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January 30, 2008


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Louise Mould

Re: your blog and this statement:
"...it die in a moldy basement somewhere?"
presumably a national library that has as its mission the preservation of the artistic and cultural output of the nation would not have material in
"moldy basements".
Don't you think this line perpetuates the stereotypic view the public has of "dusty shelves", "moldy basements", "musty old books and papers", and terms like dingy, drab, dull, boring, dead, and the like -- lines that the press loves to use to describe archives and libraries? I have been reading articles for the past 30 years that almost without exception contain lines like these -- and in another breath talk about how librarians are no longer the hair-in-a-bun, dowdy etc etc etc. -- there was one such not too long ago that made the library news.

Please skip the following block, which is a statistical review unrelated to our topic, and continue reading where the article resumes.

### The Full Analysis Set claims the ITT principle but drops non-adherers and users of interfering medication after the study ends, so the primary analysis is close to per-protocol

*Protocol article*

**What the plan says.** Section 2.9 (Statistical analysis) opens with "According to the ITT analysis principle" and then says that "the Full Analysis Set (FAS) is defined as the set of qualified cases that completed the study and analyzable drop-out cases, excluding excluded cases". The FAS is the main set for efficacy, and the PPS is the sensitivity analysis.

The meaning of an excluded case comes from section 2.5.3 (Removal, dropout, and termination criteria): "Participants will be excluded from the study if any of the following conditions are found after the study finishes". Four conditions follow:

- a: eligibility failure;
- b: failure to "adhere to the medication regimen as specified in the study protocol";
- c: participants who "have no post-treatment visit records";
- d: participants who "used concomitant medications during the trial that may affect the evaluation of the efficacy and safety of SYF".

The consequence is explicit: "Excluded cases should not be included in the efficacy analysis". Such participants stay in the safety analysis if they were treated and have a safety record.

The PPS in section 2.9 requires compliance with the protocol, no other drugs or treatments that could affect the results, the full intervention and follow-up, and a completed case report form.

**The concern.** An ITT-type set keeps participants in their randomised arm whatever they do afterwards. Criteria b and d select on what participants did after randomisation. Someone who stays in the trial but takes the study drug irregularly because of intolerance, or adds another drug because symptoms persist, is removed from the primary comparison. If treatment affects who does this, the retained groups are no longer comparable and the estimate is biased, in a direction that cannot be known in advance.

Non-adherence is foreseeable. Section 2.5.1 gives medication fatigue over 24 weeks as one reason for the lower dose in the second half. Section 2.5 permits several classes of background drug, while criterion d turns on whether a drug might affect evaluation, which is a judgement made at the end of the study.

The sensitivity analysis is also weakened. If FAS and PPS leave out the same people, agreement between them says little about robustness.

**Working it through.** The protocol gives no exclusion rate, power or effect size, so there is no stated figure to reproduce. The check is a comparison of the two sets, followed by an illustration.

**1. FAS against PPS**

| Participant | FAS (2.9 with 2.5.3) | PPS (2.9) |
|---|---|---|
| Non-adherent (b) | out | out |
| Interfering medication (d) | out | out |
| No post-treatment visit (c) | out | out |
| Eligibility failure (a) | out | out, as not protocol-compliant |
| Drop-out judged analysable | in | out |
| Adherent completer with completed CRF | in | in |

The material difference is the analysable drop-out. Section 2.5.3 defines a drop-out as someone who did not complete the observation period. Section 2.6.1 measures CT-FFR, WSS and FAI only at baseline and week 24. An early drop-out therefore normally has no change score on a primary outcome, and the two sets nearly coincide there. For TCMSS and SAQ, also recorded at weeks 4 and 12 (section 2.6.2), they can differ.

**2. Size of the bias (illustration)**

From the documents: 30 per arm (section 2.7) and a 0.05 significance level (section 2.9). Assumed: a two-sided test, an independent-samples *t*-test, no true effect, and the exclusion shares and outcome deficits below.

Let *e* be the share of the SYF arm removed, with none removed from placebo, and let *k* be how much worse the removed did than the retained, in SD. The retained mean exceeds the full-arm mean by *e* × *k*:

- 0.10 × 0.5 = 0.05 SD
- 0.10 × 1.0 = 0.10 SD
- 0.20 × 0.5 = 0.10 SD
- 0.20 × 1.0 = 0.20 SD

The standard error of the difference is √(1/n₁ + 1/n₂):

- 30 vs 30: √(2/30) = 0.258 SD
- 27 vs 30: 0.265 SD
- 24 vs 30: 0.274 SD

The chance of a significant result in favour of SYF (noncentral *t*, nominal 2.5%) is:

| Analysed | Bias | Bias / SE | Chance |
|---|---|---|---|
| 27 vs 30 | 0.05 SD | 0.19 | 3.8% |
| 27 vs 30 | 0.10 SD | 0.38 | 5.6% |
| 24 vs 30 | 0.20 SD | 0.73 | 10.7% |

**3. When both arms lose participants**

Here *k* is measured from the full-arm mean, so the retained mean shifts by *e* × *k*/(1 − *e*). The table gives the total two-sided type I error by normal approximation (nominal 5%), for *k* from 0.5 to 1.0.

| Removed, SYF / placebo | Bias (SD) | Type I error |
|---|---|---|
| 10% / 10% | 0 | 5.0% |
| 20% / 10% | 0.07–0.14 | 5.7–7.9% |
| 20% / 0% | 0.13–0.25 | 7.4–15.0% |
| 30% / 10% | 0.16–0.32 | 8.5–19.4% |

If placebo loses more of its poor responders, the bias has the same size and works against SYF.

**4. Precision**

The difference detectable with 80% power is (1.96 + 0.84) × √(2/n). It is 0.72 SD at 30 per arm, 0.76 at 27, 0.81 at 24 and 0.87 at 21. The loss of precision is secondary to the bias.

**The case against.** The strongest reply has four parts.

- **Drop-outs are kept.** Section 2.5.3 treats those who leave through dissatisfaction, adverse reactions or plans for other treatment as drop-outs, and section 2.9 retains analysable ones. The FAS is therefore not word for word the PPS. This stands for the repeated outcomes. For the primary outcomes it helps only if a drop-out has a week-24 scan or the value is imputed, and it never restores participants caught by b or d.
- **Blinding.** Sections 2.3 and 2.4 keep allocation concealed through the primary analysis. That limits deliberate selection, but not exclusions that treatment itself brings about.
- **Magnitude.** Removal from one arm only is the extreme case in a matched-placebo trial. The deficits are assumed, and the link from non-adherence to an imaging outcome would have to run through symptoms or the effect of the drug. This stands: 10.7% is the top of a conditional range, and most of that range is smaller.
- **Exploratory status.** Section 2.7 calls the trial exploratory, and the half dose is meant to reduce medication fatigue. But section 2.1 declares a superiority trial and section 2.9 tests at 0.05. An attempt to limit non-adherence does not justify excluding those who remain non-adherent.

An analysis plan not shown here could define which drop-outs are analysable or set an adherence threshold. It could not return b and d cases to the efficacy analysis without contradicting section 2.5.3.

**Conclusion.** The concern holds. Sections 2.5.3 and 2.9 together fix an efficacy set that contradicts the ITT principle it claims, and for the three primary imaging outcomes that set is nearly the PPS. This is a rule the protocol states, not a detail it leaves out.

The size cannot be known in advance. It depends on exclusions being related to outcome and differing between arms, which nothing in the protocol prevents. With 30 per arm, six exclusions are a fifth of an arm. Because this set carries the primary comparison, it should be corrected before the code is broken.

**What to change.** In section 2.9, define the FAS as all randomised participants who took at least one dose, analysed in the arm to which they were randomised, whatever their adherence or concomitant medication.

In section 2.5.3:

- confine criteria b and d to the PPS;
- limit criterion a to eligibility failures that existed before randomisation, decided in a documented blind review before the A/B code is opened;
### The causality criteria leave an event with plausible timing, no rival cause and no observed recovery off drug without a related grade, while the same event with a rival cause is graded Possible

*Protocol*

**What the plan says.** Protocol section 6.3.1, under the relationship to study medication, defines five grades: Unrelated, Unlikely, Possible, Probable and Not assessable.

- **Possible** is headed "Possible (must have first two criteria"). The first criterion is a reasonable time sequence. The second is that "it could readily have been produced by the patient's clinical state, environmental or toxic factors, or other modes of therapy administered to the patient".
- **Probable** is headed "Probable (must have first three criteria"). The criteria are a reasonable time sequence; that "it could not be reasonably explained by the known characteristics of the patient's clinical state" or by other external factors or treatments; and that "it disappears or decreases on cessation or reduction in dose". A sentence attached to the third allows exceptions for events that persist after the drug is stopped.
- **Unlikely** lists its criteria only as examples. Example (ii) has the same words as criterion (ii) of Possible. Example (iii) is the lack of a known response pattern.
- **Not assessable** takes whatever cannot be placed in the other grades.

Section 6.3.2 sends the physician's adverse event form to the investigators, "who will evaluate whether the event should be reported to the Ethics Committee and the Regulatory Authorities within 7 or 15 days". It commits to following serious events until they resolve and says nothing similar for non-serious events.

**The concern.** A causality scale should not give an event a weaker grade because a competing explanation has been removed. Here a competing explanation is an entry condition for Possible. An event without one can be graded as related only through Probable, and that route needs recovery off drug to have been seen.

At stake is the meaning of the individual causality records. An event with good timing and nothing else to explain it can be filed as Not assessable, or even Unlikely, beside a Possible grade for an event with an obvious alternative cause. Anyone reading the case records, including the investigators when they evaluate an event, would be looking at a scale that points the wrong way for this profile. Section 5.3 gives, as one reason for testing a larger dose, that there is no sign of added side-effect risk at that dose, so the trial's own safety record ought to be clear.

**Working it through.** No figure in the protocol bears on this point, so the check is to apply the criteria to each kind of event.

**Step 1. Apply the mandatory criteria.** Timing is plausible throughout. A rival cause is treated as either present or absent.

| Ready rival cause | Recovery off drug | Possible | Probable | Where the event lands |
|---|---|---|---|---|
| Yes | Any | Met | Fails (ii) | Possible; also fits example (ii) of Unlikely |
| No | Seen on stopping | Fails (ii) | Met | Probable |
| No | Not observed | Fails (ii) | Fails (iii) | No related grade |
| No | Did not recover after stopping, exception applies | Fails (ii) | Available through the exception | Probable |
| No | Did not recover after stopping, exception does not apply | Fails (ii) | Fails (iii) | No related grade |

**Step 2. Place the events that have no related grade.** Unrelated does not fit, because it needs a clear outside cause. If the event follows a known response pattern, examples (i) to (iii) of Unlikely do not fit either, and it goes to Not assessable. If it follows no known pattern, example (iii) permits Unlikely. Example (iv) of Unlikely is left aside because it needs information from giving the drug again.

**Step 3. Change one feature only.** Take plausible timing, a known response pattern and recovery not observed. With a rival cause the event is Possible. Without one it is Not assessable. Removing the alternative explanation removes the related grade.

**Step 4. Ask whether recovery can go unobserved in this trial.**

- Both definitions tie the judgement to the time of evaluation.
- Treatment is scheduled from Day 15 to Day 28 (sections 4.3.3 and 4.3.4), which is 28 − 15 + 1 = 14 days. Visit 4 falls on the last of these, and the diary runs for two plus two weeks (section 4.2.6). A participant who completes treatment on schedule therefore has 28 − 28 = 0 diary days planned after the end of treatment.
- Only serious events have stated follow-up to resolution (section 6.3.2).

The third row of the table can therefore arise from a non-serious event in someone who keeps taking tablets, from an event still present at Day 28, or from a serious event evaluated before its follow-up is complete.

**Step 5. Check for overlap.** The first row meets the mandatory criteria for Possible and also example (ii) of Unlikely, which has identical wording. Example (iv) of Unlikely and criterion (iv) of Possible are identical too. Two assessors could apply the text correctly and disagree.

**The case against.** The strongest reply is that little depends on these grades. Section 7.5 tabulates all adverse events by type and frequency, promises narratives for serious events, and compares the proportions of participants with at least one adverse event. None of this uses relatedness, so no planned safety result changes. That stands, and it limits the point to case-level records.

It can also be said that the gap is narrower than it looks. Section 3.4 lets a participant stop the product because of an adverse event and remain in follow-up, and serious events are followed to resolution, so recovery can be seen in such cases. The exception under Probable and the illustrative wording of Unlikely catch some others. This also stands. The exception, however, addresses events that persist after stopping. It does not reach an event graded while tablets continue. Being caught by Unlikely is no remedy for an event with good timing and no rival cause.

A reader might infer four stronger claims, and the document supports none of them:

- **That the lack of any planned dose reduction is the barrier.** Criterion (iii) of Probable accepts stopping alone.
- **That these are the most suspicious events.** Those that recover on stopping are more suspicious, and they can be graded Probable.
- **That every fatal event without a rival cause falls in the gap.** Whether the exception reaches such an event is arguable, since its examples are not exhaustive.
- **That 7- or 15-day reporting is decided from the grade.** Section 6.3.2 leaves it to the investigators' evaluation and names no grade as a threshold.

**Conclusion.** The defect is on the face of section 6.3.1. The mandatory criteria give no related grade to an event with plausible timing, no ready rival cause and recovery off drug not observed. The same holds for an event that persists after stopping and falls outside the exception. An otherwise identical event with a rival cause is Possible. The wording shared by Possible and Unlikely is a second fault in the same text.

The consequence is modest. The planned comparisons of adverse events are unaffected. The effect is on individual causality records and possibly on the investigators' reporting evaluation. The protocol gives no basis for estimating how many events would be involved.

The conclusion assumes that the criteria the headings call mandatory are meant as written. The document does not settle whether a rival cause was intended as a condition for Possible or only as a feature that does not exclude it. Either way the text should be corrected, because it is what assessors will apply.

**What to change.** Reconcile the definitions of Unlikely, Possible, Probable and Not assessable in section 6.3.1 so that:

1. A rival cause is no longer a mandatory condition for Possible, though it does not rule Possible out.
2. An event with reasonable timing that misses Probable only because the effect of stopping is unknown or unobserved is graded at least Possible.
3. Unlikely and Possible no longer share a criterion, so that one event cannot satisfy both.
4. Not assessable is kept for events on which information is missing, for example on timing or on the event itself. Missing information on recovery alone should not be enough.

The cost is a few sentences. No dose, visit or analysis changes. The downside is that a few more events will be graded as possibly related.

If you talk to modern conservators of paper and other objects, they will tell you that digitizing items in collections does not do away with the need for preservation of the originals, that digitzing to provide access actually assists with the preservation of the original. Even if the writers agreed one and all to digitize their works, I would presume that a national library would still want to have the original and would not want to place it in a "moldy basement somewhere".

Peter Murray

In the case of the first story, it is probably even worse. As a practicing lawyer, he had to submit an application of "good moral character" to the state bar association. In California, the rules say:

"Every applicant shall be of good moral character. The term 'good moral character' includes qualities of honesty, fairness, candor, trustworthiness, observance of fiduciary responsibility, respect for and obedience to the laws of the state and the nation and respect for the rights of others and for the judicial process. The applicant has the burden of establishing that he or she is of good moral character." http://calbar.ca.gov/calbar/pdfs/rules/Rules_Title4_Div1-Adm-Prac-Law.pdf

If he didn't disclose a past conviction, which the article from the Cornell paper may suggest, he might lose his license to practice law.

Of course, I'm not a lawyer and I'm just speculating on motivation.

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